DeSantis and the Hawkish Thought Police

Source: Eunomia
by Daniel Larison

“DeSantis’[s] dissent-that-isn’t-really-dissent on Ukraine has brought out the hawkish ideological enforcers like almost nothing else in the last few years. Perhaps only the withdrawal of Afghanistan has generated as much outraged screeching from the usual suspects. David French bemoans DeSantis’[s] timidity and lack of Reagan-like leadership, [Max] Boot trots out the tired isolationist slur, and Bret Stephens declares DeSantis unfit to be president solely because of his Ukraine statement. The Wall Street Journal editorial board’s reaction was mild by comparison, but they still faulted DeSantis for a ‘puzzling surrender’ to the ‘Trumpian temptation of American retreat.’ These are not sane reactions to a rather vague, slippery statement that basically endorses the status quo. They are also not accurate assessments of DeSantis’[s] position.” (03/22/23)

How government casually violates the letter and spirit of the First Amendment

Source: Washington Post
by George F Will

“As long as the awful law exists, concerning which the Supreme Court will hear oral arguments on Monday, be careful what you say to, or write about, unauthorized immigrants. Congress, in one of the federal government’s increasingly frequent offenses against the First Amendment, makes it a crime if one ‘encourages or induces an alien to come to, enter, or reside in’ this nation in violation of federal law. Let the formulation of hypotheticals begin in order to illustrate the law’s unconstitutional vagueness and overbreadth. Suppose a pediatrician says an unauthorized immigrant’s child needs medical care that is available here but not in the country from which the immigrant came. Has a crime been committed?” (03/22/23)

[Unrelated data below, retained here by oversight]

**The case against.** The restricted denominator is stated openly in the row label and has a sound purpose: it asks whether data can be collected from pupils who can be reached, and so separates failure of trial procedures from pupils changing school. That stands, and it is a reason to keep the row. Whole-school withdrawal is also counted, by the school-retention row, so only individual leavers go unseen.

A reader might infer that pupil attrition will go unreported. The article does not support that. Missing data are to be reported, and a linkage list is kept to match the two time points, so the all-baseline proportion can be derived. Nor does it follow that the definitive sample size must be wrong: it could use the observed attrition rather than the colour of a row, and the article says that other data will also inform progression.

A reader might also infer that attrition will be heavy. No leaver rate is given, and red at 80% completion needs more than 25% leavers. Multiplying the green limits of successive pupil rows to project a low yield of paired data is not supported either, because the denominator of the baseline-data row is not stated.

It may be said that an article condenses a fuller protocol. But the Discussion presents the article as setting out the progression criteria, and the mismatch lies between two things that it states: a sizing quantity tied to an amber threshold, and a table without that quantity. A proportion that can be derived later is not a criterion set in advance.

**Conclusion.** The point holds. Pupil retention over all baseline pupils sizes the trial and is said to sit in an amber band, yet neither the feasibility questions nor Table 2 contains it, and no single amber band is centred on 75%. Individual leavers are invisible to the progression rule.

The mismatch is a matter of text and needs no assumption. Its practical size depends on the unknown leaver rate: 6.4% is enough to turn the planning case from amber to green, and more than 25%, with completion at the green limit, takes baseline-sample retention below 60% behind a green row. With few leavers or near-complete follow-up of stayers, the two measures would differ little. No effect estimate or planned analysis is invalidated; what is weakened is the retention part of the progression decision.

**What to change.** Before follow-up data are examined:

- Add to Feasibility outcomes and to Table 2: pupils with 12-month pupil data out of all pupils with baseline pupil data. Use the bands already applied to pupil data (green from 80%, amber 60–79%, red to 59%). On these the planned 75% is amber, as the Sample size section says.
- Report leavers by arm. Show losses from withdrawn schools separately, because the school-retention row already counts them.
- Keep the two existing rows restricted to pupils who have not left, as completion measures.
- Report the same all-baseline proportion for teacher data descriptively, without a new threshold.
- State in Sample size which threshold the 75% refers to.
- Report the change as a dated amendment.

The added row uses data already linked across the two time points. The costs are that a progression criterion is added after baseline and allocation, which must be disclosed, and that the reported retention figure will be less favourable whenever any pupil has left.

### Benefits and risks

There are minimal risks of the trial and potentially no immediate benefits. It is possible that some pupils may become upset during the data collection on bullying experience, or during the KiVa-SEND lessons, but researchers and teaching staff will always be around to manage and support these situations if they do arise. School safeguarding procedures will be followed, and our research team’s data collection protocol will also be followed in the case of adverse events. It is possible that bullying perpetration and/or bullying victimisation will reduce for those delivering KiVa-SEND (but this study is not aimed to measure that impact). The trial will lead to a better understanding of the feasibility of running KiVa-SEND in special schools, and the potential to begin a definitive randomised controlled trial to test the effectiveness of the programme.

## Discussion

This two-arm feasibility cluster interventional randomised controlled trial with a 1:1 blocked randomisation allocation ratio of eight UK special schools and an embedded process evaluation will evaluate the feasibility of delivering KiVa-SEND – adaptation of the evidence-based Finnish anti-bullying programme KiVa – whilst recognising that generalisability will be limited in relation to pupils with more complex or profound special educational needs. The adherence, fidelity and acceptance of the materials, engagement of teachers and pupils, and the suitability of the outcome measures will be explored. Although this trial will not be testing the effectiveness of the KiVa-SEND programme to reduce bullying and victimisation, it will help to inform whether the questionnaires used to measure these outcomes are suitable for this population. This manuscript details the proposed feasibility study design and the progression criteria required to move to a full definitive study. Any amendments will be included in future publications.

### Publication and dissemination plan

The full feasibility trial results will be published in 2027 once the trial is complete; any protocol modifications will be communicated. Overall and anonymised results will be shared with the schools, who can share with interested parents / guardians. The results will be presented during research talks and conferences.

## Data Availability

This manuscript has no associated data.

Liberalism Needs No Enemies

Source: American Institute for Economic Research
by Barry Brownstein

“In his instructive political fable, The Awakening of Jennifer Van Arsdale, George Leef writes, ‘Liberalism is the one philosophy that requires no enemies … It minimizes conflict and calls upon people to resolve whatever problems arise through peaceful means.’ By liberalism, Leef refers to the 17th-century movement that began to free individuals from entrenched interests, ‘from the constraints of the powerful institutions that dominated their lives — the interests of monarchs and church leaders and guilds.’ … Is the growth of collectivism and the decline of liberalism why Americans are angrier than ever?” (03/22/23)

Pols form working group to push for renewal of warrantless spying program

Source: The Hill

“The House Intelligence Committee has launched a working group to address renewing one the country’s most controversial spy tools, a heavy lift made more challenging by growing GOP distrust of the intelligence community. The group, comprised of three members of each party, will weigh Section 702 of the Foreign Intelligence Surveillance Act (FISA), which allows for the warrantless surveillance of foreigners outside of the United States, even while they are communicating with U.S. citizens on domestic soil. The law is set to expire at the end of the year, and while its reauthorization is widely backed by Intelligence members, it faces hurdles before the broader legislature.” (03/22/23)

What Even Is a Non-profit?

Source: American Institute for Economic Research
by Peter Jacobsen